The fourth moment method produces more localized virtual orbitals than Foster-Boys method, since it implies a larger penalty on the delocalized tails. For graphene (a delocalized system), the fourth moment method produces more localized occupied orbitals than Foster-Boys and Pipek-Mezey schemes.
Pipek and Mezey originally used Mulliken charges, which are mathematically ill defined. Recently, Pipek-Mezey style schemes based on a variety of mathematically well-defined partial charge estimates have been discussed. Some notable choices are Voronoi charges, Becke charges, Hirshfeld or Stockholder charges, intrinsic atomic orbital charges, Bader charges, or "fuzzy atom" charges. Rather surprisingly, despite of the wide variation in the (total) partial charges reproduced by the different estimates, analysis of the resulting Pipek-Mezey orbitals has shown that the localized orbitals are rather insensitive to the partial charge estimation scheme used in the localization process. However, due to the ill-defined mathematical nature of Mulliken charges (and Löwdin charges, which have also been used in some works), as better alternatives are nowadays available it is advisable to use them in favor of the original version.
The most important quality of the Pipek-Mezey scheme is that it preserves σ-π separation in planar systems, which sets it apart from the Foster-Boys and Edmiston-Ruedenberg schemes that mix σ and π bonds. This property holds independent of the partial charge estimate used.
In organic chemistry
Organic chemistry is often discussed in terms of localized molecular orbitals in a qualitative and informal sense. Historically, much of classical organic chemistry was built on the older valence bond / orbital hybridization models of bonding. To account for phenomena like aromaticity, this simple model of bonding is supplemented by semi-quantitative results from Hückel molecular orbital theory. However, the understanding of stereoelectronic effects requires the analysis of interactions between donor and acceptor orbitals between two molecules or different regions within the same molecule, and molecular orbitals must be considered. Because proper (symmetry-adapted) molecular orbitals are fully delocalized and do not admit a ready correspondence with the "bonds" of the molecule, as visualized by the practicing chemist, the most common approach is to instead consider the interaction between filled and unfilled localized molecular orbitals that correspond to σ bonds, π bonds, lone pairs, and their unoccupied counterparts. These orbitals and typically given the notation σ (sigma bonding), π (pi bonding), n (occupied nonbonding orbital, "lone pair"), p (unoccupied nonbonding orbital, "empty p orbital"; the symbol n* for unoccupied nonbonding orbital is seldom used), π* (pi antibonding), and σ* (sigma antibonding). (Woodward and Hoffmann use ω for nonbonding orbitals in general, occupied or unoccupied.) When comparing localized molecular orbitals derived from the same atomic orbitals, these classes generally follow the order σ < π < n < p (n*) < π* < σ* when ranked by increasing energy.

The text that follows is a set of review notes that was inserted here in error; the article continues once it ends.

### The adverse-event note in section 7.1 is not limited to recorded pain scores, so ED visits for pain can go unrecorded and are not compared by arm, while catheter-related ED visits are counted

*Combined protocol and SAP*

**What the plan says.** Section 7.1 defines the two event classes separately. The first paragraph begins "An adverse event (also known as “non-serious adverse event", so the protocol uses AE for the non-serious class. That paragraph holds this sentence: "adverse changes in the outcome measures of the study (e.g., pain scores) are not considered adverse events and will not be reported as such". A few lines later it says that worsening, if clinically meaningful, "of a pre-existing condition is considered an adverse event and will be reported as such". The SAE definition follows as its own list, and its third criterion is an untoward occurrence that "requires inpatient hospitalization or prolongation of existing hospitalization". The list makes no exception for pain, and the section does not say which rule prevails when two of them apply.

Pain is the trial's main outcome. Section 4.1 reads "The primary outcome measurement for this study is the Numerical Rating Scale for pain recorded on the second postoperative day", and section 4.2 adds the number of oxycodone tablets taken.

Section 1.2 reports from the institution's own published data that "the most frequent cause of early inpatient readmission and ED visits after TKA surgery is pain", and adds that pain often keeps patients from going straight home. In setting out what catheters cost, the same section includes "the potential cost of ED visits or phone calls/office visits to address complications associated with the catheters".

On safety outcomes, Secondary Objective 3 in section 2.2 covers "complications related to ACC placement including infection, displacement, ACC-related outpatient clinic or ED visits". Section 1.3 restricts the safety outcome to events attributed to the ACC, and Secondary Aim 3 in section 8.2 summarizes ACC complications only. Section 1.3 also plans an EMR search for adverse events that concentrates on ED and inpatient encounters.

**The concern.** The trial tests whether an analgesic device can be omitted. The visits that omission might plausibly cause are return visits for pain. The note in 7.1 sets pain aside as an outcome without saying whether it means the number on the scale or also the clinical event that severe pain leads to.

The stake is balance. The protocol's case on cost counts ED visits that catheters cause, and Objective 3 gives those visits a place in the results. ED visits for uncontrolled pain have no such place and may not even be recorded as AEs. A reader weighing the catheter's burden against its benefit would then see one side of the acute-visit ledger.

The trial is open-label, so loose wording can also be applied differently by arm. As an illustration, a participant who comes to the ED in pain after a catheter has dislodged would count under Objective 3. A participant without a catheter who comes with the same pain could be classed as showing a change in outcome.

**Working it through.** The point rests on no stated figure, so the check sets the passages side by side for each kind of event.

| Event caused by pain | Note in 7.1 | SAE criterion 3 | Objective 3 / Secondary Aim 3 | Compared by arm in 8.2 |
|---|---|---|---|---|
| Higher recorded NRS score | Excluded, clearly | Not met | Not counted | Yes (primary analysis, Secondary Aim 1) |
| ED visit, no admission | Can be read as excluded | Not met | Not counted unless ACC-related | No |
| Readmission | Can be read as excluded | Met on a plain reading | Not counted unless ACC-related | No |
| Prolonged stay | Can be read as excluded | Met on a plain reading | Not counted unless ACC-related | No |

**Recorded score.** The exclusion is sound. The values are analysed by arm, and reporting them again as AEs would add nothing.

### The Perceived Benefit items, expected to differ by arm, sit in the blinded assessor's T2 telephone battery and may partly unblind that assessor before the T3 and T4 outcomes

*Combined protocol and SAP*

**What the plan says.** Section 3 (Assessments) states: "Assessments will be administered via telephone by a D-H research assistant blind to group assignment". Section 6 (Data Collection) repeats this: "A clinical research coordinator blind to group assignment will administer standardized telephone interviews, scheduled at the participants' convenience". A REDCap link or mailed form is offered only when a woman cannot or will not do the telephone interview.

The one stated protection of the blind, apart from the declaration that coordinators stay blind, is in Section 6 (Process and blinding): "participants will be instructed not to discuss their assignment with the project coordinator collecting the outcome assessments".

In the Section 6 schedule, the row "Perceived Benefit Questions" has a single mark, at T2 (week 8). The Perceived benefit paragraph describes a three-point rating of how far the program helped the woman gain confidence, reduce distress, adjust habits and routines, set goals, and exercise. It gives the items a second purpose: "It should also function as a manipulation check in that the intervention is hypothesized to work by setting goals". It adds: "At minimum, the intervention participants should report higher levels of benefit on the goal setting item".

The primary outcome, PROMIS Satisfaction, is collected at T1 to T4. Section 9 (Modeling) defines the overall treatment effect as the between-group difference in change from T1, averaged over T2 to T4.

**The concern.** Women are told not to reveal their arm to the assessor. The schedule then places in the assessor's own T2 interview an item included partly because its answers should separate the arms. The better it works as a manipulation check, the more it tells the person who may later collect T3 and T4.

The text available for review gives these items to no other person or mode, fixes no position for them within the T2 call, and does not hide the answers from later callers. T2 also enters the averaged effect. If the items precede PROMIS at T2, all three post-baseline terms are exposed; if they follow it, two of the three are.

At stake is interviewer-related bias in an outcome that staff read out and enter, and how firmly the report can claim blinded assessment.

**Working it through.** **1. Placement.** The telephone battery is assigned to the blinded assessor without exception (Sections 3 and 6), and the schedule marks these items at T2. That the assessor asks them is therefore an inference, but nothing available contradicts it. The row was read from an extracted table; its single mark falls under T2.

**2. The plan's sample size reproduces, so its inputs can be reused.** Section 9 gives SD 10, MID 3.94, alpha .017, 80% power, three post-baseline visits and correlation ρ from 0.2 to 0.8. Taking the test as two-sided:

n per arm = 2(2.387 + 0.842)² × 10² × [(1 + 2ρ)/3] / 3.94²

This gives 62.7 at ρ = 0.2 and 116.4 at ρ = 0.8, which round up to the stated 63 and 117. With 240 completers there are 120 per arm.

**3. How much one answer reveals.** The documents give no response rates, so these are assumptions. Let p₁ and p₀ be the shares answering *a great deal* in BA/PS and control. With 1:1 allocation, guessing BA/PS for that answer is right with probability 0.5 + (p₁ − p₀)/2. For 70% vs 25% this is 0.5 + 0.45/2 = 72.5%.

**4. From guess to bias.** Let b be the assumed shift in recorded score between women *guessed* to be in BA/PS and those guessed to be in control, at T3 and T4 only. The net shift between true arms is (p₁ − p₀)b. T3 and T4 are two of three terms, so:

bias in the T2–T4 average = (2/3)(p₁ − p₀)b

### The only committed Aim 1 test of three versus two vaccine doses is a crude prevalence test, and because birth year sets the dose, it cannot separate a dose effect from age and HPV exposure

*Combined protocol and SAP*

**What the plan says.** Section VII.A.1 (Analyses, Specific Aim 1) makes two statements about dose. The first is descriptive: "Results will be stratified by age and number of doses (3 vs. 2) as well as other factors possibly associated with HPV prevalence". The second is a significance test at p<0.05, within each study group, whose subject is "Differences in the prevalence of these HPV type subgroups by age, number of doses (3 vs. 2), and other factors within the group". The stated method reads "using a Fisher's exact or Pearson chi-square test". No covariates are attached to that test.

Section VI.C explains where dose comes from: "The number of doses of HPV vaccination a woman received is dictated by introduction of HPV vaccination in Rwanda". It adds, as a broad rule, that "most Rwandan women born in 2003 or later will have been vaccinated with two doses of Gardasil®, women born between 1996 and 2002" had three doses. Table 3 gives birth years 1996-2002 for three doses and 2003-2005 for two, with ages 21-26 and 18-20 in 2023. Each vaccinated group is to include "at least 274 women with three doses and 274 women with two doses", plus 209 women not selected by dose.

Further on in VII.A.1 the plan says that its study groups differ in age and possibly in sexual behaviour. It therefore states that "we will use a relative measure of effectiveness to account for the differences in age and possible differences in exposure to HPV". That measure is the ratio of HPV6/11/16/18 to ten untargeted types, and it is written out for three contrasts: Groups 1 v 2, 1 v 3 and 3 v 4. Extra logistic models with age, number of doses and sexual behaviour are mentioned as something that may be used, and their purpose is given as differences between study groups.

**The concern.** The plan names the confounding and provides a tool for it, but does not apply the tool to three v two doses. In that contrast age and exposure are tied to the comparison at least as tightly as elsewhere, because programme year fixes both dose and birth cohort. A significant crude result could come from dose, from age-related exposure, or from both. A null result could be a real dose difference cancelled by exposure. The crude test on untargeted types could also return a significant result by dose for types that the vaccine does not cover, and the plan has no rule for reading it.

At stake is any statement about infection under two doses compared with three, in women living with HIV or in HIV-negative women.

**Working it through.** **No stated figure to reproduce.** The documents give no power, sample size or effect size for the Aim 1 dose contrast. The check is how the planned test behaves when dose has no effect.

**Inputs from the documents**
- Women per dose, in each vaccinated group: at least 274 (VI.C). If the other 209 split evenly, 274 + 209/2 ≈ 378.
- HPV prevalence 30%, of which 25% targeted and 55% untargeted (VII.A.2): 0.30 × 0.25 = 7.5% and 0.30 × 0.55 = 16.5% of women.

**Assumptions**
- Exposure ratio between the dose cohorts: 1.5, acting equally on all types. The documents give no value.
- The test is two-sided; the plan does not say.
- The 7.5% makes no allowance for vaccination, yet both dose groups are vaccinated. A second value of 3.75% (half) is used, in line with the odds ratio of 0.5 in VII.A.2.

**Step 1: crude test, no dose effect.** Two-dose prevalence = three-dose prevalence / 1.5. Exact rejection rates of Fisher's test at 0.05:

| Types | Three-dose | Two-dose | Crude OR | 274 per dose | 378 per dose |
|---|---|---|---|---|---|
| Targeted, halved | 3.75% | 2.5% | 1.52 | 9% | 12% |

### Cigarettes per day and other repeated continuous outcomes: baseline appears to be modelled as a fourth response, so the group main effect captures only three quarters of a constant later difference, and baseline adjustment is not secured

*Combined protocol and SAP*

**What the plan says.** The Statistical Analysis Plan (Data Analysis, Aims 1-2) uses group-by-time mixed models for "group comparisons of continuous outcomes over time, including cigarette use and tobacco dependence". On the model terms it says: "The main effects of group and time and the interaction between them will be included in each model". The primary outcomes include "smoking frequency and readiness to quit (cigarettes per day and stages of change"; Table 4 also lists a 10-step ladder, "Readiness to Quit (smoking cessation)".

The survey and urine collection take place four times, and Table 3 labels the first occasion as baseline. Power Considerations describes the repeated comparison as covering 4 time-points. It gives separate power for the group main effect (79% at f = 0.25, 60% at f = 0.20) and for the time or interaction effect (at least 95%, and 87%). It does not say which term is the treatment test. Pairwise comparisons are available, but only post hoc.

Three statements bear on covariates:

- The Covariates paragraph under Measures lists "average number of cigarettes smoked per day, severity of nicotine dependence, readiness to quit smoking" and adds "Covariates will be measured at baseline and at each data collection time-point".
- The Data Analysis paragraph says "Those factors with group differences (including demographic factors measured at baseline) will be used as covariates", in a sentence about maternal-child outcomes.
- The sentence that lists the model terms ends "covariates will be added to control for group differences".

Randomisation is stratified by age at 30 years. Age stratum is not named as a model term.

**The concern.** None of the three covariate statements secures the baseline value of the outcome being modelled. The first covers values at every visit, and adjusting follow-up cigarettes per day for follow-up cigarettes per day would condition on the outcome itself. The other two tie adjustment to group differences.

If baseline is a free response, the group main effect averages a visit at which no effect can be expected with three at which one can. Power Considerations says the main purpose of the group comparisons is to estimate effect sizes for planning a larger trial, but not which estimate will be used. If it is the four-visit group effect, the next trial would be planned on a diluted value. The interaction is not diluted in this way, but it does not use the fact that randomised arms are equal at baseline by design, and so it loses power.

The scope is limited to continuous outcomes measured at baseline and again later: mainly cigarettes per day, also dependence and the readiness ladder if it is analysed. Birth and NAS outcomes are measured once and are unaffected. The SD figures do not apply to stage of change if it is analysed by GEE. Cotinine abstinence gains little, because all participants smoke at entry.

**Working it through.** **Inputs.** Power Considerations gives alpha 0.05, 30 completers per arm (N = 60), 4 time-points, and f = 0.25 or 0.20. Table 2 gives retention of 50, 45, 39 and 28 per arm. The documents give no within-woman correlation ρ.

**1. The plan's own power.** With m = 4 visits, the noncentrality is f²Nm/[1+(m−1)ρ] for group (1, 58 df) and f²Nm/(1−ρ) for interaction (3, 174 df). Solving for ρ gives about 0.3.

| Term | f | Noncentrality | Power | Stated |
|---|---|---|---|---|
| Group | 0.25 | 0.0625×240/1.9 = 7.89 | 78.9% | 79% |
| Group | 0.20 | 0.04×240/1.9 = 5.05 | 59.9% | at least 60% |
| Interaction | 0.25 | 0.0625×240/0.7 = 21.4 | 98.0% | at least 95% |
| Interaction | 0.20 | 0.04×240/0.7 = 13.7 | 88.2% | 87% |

The localized molecular orbitals that organic chemists often depict can be thought of as qualitative renderings of orbitals generated by the computational methods described above. However, they do not map onto any single approach, nor are they used consistently. For instance, the lone pairs of water are usually treated as two equivalent spx hybrid orbitals, while the corresponding "nonbonding" orbitals of carbenes are generally treated as a filled σ(out) orbital and an unfilled pure p orbital, even though the lone pairs of water could be described analogously by filled σ(out) and p orbitals (for further discussion, see the article on lone pair and the discussion above on sigma-pi and equivalent-orbital models). In other words, the type of localized orbital invoked depends on context and considerations of convenience and utility.